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Employer Contributions To 457 Plans

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Can a governmental employer contribute to an employee's 457 plan as long as the total combined contributions (salary reductions and employer contributions) do not exceed the annual limits ($15,500 if under 50)? If an employer can contribute, what is the tax treatment. Is it just not reported on the W-2 at all and taxable to the employee when distributions from the plan are made?

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Can a governmental employer contribute to an employee's 457 plan as long as the total combined contributions (salary reductions and employer contributions) do not exceed the annual limits ($15,500 if under 50)?

 

Let's assume this is in regards to an eligible 457(b) plan. Yes, they may contribute. True, the total Employer plus Employee contribution combined must not exceed the applicable annual deferral limit plus any applicable catch-ups (the greater of the age 50 $5,000 catch-up or the special last 3-yeasr catch-up).

 

 

If an employer can contribute, what is the tax treatment. Is it just not reported on the W-2 at all and taxable to the employee when distributions from the plan are made?

 

For income tax purposes, it is not taxable as income, but for FICA taxes, the answer is more complicated. I will quote my source on this first: The 457 Answer Book and the Code and Regulations regarding 457 Plans and income and FICA taxes.

 

The total amount is treated as an annual deferral, so if the government employer is covered by FICA, then the entire contribution should also taxed for FICA, not just the "deferral" elected by the employee. In that case the employer should report the total amount as FICA wages and pay FICA taxes on those wages. Plus, each participant is liable for payment of their portion of the FICA taxes (usually the amount contributed gets grossed up to cover for that). See Private Letter Ruling 9540057.

 

However, if the Employer itself is exempt from FICA, then these contributions are also not subject to FICA. For FICA purposes, employment for a state or local government employer is included unless the employee is a "member of a retirement system" with respect to service performed after July 1, 1991 (see below). Effective July 2, 1991, Congress generally made FICA coverage mandatory for state and local government employees who are not covered by a Section 218 Agreement and are not participants in a public retirement system. So, wages for services performed after July 1, 1991, that are received by an employee of a state or local government employer who is not a member of a qualifying retirement system usually will be subject to FICA taxes.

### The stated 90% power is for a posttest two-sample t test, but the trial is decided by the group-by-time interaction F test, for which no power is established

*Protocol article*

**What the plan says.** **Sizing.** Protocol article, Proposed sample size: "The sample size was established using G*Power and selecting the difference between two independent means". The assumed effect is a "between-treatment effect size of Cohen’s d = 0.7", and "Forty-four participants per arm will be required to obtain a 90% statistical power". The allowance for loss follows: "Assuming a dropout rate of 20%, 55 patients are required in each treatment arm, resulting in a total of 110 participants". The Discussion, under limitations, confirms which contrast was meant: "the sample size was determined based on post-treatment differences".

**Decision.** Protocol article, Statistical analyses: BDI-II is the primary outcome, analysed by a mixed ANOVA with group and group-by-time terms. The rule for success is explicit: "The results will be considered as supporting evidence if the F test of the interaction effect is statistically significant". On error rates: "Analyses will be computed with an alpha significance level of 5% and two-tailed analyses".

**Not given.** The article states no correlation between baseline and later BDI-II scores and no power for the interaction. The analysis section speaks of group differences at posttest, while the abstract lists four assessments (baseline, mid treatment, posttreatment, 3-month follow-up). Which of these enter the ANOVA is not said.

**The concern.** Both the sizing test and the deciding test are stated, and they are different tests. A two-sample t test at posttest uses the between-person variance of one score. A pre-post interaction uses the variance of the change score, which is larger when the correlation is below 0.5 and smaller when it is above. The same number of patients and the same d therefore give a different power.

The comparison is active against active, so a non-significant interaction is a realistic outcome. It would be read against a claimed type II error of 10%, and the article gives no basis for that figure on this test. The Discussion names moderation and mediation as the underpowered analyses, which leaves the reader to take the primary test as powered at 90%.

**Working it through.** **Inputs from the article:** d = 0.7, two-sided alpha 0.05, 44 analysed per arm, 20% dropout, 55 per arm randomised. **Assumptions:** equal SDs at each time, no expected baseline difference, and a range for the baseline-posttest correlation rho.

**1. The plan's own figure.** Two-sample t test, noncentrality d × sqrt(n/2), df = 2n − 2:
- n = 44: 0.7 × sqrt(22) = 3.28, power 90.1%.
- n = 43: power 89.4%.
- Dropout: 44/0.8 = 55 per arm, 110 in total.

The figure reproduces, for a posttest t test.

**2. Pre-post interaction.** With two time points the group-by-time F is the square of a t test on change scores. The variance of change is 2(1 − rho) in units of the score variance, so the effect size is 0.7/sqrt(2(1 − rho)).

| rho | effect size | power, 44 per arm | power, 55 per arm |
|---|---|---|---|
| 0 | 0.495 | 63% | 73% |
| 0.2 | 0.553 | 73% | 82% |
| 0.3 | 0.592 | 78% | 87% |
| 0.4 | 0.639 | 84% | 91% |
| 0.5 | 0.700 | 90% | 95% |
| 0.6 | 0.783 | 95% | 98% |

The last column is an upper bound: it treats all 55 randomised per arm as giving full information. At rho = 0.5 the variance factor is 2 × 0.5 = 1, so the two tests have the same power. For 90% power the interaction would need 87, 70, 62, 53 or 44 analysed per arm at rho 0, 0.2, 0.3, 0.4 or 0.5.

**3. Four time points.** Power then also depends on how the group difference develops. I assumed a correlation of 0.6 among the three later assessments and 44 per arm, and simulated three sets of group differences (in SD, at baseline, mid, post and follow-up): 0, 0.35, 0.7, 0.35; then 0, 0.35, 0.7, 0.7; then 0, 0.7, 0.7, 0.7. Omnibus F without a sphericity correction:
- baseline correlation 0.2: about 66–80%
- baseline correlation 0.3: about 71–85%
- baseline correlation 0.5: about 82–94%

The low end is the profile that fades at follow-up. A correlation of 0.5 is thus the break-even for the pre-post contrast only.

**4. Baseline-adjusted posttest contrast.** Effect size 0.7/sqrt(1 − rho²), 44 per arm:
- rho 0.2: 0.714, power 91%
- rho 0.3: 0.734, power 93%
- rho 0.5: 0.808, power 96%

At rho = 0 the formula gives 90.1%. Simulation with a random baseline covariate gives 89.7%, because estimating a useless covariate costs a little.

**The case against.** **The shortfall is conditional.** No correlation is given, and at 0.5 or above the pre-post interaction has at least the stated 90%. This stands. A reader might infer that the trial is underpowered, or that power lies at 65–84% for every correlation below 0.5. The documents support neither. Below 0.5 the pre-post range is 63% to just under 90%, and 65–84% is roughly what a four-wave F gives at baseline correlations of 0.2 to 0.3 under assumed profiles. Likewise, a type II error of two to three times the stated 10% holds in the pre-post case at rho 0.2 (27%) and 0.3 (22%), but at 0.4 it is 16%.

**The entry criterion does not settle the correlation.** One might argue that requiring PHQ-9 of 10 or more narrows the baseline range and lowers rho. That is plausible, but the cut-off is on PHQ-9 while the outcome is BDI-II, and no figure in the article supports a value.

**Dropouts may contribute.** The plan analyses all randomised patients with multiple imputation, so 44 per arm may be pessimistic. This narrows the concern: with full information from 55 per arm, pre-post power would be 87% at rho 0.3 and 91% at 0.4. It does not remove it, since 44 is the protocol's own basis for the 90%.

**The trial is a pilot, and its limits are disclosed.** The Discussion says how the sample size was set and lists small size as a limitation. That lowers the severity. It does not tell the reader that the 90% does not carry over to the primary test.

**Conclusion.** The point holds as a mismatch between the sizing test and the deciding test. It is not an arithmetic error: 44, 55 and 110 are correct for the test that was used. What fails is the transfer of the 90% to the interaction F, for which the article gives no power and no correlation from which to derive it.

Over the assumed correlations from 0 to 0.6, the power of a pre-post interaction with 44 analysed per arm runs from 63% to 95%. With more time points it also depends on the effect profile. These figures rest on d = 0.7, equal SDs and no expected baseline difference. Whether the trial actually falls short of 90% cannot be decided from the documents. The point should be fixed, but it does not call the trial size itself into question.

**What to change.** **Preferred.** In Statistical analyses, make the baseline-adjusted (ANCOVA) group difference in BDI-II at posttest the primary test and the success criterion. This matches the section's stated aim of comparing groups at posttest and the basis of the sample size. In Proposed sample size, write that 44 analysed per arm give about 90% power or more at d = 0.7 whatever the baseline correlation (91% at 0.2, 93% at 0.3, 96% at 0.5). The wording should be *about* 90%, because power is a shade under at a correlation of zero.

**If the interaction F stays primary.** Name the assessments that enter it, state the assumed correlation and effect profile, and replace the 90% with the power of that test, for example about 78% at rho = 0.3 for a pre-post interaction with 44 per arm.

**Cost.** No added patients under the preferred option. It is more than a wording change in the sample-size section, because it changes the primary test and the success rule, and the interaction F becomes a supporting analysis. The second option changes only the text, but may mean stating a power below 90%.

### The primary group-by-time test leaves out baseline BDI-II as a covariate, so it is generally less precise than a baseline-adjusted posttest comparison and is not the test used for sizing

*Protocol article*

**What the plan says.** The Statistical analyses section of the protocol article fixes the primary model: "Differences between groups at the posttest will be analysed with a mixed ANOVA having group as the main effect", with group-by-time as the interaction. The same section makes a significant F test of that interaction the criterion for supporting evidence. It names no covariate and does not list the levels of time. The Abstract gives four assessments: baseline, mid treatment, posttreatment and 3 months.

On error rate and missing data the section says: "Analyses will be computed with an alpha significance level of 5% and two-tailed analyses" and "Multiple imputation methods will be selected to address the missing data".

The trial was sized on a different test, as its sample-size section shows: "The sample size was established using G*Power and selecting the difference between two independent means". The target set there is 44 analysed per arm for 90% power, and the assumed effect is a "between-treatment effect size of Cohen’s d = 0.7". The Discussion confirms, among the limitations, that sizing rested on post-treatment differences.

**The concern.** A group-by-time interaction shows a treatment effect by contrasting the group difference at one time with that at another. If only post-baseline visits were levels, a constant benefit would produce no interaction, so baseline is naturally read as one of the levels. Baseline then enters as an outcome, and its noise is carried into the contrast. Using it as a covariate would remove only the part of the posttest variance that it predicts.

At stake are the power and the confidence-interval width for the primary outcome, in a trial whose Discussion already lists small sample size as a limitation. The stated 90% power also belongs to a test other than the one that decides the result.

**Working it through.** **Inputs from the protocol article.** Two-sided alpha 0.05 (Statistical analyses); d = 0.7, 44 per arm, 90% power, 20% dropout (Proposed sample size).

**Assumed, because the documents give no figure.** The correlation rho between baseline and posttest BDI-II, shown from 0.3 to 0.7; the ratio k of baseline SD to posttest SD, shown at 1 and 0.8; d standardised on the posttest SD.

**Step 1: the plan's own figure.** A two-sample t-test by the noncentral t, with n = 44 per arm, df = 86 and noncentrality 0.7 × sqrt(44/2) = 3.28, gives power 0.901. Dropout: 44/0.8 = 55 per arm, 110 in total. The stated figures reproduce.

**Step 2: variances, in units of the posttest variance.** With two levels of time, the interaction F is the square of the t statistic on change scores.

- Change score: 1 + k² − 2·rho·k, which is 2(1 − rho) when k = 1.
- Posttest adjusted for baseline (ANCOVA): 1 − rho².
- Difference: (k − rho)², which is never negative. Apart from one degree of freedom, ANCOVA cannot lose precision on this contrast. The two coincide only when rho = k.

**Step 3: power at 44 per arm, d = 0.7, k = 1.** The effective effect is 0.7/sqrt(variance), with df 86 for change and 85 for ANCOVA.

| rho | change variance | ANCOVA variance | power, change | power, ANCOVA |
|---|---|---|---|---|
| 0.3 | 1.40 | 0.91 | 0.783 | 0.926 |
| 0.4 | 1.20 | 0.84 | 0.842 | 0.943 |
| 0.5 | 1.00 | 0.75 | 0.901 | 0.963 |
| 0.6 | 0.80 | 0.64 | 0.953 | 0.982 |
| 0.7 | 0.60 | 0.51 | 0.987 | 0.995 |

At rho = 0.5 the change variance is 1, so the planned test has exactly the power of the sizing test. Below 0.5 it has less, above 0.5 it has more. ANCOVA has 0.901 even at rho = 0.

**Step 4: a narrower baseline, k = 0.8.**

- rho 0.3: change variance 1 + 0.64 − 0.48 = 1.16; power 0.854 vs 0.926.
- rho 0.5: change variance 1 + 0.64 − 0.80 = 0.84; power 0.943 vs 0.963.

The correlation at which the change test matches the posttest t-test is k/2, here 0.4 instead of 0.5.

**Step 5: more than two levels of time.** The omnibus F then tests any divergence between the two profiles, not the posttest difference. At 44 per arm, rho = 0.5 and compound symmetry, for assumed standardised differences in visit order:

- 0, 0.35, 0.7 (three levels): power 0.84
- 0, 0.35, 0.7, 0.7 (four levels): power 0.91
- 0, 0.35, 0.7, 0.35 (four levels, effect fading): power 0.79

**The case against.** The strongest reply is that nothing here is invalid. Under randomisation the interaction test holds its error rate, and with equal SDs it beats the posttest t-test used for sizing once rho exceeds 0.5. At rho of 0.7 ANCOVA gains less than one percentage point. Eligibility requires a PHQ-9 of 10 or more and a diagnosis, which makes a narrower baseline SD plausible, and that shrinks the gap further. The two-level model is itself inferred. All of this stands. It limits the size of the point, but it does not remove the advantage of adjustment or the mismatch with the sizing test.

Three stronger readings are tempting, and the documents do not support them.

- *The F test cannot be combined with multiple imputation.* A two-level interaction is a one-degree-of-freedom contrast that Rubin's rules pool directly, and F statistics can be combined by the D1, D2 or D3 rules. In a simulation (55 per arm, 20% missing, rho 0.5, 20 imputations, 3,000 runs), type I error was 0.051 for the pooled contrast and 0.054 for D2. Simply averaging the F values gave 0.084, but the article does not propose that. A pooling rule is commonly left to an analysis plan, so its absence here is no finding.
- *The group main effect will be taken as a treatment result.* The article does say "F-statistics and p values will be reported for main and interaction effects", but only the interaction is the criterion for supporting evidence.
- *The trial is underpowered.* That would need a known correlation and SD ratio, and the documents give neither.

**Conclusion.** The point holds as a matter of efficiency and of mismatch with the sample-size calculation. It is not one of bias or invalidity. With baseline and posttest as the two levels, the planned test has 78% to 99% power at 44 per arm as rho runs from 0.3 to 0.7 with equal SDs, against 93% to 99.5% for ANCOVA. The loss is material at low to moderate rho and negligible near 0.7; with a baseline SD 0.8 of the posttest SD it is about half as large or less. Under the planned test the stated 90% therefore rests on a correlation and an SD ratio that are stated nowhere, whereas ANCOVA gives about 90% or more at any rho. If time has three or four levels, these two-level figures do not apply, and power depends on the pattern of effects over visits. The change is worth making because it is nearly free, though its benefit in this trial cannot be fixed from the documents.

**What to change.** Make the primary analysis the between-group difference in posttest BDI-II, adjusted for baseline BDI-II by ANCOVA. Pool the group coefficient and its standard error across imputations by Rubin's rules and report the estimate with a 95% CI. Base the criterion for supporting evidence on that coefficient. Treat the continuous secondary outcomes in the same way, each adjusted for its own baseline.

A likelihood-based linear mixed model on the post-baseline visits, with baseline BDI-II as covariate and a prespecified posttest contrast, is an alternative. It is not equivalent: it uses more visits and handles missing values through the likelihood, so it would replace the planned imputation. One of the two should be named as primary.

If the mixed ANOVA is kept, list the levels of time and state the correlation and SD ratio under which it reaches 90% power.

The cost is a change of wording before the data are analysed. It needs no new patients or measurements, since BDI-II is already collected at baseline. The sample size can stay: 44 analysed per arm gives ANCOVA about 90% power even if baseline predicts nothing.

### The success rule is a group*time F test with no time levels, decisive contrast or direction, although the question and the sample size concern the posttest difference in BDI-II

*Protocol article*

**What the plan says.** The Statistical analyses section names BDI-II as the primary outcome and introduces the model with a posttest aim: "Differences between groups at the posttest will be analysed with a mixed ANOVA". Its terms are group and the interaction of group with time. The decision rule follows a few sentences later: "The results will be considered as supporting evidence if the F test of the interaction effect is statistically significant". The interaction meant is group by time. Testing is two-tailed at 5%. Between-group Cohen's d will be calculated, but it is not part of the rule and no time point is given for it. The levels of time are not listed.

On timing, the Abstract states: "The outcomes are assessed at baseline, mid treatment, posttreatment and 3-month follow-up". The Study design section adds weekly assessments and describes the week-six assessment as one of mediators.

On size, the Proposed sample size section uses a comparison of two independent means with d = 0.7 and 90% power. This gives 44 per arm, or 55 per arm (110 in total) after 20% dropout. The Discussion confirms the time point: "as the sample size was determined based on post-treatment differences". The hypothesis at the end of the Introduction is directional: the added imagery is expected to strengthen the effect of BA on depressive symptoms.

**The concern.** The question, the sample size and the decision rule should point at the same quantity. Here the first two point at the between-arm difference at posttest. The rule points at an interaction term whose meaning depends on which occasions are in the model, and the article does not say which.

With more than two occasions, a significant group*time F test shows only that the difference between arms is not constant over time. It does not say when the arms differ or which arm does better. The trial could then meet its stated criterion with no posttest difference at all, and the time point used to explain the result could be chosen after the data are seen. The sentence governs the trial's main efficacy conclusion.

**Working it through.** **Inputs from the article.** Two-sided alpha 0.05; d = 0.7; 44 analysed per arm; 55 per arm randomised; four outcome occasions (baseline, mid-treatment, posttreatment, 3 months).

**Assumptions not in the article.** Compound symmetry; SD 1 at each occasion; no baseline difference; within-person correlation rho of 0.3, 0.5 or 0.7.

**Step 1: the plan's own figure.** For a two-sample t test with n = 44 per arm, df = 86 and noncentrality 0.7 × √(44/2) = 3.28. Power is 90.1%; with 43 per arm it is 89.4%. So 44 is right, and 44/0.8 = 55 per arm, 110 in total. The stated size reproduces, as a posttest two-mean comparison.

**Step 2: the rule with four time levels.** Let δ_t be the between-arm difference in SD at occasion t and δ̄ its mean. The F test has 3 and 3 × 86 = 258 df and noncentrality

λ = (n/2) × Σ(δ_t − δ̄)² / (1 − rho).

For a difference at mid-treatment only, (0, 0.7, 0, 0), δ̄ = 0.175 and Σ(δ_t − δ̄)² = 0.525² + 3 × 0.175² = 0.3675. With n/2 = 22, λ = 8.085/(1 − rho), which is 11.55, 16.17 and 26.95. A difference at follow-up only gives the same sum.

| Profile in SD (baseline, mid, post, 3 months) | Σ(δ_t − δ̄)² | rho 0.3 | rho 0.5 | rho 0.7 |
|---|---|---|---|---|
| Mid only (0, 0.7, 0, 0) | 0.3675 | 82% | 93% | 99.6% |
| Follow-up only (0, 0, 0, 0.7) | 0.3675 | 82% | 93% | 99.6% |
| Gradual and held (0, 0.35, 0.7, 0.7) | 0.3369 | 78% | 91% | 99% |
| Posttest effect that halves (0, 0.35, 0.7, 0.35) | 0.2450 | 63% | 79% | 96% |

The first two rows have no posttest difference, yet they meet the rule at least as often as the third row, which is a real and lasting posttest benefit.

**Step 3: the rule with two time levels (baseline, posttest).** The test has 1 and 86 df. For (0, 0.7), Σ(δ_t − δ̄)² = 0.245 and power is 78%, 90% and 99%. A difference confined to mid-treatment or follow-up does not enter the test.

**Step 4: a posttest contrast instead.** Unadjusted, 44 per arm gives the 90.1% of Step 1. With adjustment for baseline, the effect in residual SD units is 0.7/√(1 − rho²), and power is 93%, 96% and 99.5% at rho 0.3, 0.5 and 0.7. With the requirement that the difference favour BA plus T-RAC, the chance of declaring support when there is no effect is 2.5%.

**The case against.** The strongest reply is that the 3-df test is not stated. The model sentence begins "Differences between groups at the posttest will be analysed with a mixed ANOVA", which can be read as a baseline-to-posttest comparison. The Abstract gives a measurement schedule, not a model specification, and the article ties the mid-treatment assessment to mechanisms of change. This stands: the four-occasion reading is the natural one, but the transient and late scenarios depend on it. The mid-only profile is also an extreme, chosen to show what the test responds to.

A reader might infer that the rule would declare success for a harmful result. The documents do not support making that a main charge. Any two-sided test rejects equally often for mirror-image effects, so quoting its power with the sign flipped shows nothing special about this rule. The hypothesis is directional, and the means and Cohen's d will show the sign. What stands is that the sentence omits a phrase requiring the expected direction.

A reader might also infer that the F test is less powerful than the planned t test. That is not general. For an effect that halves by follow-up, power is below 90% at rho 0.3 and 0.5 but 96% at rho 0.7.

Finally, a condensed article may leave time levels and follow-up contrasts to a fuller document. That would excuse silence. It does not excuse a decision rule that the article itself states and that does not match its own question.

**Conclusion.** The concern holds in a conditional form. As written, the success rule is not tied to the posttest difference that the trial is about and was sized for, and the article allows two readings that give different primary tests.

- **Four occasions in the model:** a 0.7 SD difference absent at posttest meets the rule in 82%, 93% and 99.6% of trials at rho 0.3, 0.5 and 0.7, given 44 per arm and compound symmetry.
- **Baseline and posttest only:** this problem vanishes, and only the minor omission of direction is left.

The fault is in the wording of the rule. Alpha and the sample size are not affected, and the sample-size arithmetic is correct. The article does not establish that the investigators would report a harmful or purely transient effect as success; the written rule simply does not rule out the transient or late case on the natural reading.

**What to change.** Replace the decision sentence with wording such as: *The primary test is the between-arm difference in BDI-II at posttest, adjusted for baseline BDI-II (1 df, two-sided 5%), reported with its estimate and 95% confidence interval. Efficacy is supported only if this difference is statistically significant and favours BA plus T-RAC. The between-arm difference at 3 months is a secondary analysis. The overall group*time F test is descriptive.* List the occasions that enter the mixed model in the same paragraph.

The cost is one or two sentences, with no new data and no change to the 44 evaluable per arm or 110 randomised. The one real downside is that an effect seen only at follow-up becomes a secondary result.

A qualifying retirement system may include a pension, annuity, retirement, or similar fund or system within the meaning of Section 218 of the Social Security Act [42 U.S.C. §418] if the plan is maintained by a state, political subdivision, or instrumentality of a state or political subdivision to provide retirement benefits to its employees who are participants. The definition of retirement system is limited. Under the regulations, for service in the employ of a state or local government employer to qualify for the exception from employment under Code Section 3121(b)(7), the employee must be a member of a qualifying retirement system that provides certain minimum retirement benefits to that employee. An eligible plan 457(b) may meet this requirement and serve as a "FICA alternative" plan.

 

"Annual Deferrals" made as matching or nonelective contributions are also considered as FICA taxable wages unless the employment is not treated as service subject to FICA taxes. Deferrals under an eligible or ineligible plan are wages for FICA tax purposes when the participant's deferred compensation no longer is subject to an employment-based substantial risk of forfeiture. [i.R.C. §§3121-(a)(5), 3121(v)(2), 3306(b)(5), 3306(r ); Treas. Reg. §§31.3121(v)(2)-1, 31.3306(r )(2)-1; I.R.S. Notice 2003-20, 2003-19 I.R.B. 894 (May 12, 2003)]

 

I hope this helps!

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Can a governmental employer contribute to an employee's 457 plan as long as the total combined contributions (salary reductions and employer contributions) do not exceed the annual limits ($15,500 if under 50)? If an employer can contribute, what is the tax treatment. Is it just not reported on the W-2 at all and taxable to the employee when distributions from the plan are made?

 

 

Yes, thank you very much that helps a lot. This particular local government is not covered by a retirement plan, so they are subject to FICA. Therefore, it appears that FICA will need to be paid on the employer contibutions.

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Can a governmental employer contribute to an employee's 457 plan as long as the total combined contributions (salary reductions and employer contributions) do not exceed the annual limits ($15,500 if under 50)? If an employer can contribute, what is the tax treatment. Is it just not reported on the W-2 at all and taxable to the employee when distributions from the plan are made?

 

 

Yes, thank you very much that helps a lot. This particular local government is not covered by a retirement plan, so they are subject to FICA. Therefore, it appears that FICA will need to be paid on the employer contibutions.

 

 

Governmental plans can also offer the regular age 50 catch-up.

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